• Thick and Chewy Chocolate Chip Cookie Bars. Basically your regular chocolate chip cookie baked in bar form.
  • Chocolate Chunk Oatmeal Cookies with Pecans and Dried Cherries. I made these with out the pecans (kids that don't like nuts in their cookies!) and with white chocolate chips instead of plain chocolate. A sweet and slightly rich tasting cookie. Excellent with coffee.
  • Peanut Butter and White Chocolate Chip Chocolate Cookies. Yummm. 
These cookies were actually part of another cookie project, within our summer cookie project. (Confusing.) We recently celebrated my Dad's birthday and a typical birthday present from us is a gift certificate to his favorite Mexican restaurant. We came up with a cookie of the month club!


I gave N1 the project of designing some simple cards in Word and we printed them out and glued them to card stock. Each month we make him a batch of cookies. And, so that we can spread the cookies out a little longer, this first month I only baked about half the batch of cookies. The other half I rolled in some saran wrap and froze so he has some cookie dough already prepped to cut and roll out for later.

Hopefully I will remember to update on our progress over the summer!

Friday, May 16, 2014

About a Boy

Matthew 16: seems like it shouldn't surprise me when there is another mention of laying down your life and that the one who lays their's down is really the one who gains. #matthewinmay


Someone decorated my drink for me.



He looks forward to going to the library as much as the girls. He even picks out a few books for himself now. (Superheroes in our stack is a new thing).

Star Wars, swords, playing with his little "guys" (action figures) are some of his favorite things.

Can handle two fisted popsicle action without missing a beat ... or until the neighborhood kids start playing a ballgame in the cul-de-sac. Then we don't have time for popsicles.

A little bit of sporty dude. Participated in a field day that was really for the girls and won third place in three different events, even when competing with the big four year olds.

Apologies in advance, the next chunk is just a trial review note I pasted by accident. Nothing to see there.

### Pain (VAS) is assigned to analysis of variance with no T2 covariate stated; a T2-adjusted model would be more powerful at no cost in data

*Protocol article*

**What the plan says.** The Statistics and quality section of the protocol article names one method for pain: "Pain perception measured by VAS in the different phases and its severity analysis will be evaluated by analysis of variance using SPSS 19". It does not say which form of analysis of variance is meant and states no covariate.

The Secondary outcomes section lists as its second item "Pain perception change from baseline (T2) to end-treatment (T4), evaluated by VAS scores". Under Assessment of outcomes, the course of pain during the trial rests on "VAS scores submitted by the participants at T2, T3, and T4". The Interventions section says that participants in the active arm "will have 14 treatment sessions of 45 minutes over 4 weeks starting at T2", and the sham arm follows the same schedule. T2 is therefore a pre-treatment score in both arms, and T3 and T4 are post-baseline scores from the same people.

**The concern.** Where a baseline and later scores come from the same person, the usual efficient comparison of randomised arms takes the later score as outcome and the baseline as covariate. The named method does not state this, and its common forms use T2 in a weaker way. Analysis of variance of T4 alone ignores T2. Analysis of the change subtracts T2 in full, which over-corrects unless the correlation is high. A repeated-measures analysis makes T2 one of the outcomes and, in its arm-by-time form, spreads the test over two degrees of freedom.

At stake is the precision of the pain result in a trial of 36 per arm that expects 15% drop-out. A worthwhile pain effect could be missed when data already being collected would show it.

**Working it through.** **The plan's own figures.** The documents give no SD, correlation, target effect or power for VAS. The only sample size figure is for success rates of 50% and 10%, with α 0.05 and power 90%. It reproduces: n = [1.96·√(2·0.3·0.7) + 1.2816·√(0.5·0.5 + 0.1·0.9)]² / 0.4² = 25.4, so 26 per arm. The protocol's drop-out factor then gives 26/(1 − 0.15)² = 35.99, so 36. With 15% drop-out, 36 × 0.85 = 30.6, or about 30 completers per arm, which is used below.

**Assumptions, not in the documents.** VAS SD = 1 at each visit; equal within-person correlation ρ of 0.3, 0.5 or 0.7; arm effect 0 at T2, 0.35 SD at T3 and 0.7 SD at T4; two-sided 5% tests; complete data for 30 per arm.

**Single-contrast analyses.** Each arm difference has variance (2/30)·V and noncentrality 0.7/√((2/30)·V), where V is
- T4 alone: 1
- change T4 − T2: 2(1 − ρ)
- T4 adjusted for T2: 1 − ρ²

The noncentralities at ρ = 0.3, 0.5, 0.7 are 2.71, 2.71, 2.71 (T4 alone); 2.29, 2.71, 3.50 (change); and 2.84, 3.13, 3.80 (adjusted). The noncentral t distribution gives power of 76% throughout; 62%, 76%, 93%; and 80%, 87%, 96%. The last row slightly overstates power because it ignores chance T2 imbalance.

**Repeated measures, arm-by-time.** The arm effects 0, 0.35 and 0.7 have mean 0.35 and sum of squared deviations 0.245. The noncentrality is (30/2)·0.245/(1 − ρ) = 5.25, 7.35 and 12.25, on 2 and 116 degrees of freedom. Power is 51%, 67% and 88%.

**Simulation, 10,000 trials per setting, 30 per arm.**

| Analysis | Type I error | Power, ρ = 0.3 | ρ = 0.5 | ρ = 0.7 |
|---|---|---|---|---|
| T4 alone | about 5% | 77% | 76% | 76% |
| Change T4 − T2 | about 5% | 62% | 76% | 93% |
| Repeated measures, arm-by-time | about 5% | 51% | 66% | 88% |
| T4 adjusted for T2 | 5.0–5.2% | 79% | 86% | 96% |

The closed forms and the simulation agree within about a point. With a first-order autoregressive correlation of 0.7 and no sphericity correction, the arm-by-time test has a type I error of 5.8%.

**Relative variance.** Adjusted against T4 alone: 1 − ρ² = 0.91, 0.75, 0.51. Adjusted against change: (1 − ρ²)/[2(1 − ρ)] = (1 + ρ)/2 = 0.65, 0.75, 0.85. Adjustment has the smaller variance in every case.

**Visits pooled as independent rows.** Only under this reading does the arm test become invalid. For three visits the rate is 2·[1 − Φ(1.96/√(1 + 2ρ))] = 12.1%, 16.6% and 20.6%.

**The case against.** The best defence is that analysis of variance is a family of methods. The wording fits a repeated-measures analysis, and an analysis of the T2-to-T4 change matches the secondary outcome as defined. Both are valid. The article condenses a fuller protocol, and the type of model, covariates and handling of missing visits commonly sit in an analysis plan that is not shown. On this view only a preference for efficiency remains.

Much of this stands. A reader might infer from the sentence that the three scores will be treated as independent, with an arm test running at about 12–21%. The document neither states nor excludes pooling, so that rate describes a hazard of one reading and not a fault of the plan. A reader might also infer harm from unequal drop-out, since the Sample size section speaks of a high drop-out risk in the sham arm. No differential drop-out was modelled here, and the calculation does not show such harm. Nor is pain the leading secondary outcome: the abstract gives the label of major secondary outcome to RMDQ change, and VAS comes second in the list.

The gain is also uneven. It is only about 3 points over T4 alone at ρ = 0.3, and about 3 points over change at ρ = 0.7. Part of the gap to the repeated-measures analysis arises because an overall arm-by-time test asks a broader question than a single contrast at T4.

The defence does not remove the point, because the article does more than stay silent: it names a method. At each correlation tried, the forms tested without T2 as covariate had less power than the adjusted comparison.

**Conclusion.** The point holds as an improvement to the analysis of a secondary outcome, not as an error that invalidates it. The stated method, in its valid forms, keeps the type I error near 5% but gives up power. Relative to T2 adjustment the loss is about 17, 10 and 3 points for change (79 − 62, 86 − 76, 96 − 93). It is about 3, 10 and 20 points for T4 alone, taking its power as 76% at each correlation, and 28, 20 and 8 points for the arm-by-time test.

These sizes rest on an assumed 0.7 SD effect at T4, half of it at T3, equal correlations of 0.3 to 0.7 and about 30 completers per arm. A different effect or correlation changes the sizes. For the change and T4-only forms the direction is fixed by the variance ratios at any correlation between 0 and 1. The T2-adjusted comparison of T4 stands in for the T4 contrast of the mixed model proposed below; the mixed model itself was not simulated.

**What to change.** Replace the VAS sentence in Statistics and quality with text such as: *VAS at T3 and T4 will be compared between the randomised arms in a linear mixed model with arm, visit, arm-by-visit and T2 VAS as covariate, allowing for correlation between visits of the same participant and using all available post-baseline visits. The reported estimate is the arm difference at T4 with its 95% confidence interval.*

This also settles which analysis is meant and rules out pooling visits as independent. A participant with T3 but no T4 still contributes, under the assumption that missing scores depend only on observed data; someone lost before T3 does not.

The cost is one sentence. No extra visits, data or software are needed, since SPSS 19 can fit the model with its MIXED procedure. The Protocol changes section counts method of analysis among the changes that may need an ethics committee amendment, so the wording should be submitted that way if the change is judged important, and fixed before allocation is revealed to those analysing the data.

Parenting him is absolutely a riot as he is coming into his own sense of humor and absolutely exhausting as his energy is apparently unlimited. So thankful that he is ours.

Wednesday, May 14, 2014

Planner Peek


When I did my day-in-the-life post last week, I had a couple requests for a closer look at my planner pages. I am one of those people that love to look at how other's organize so I totally get that. : )

There is nothing fancy about this chart. It's a simple table made in Word that lists out all of the have-to's in our day. When I started homeschooling, I used a simple spiral notebook and just listed what we had to get done (or record what we did do), but with three students and three different age levels and abilities, it wasn't cutting it anymore. Things were getting missed so I needed something that I could break down my planning a bit more on and then go back and check it off. Two years ago I download and purchased several different planner forms, but nothing was quite what I wanted. Thus, this very simple little document was born. I have used it faithfully this entire school year and never once thought of switching to something else, so in my book, that makes it a keeper!

Shepherd Academy Weekly Planning_Page_1
This is the form that I'll be using for this coming school year. I think it's pretty self-explanitory but here's a little breakdown.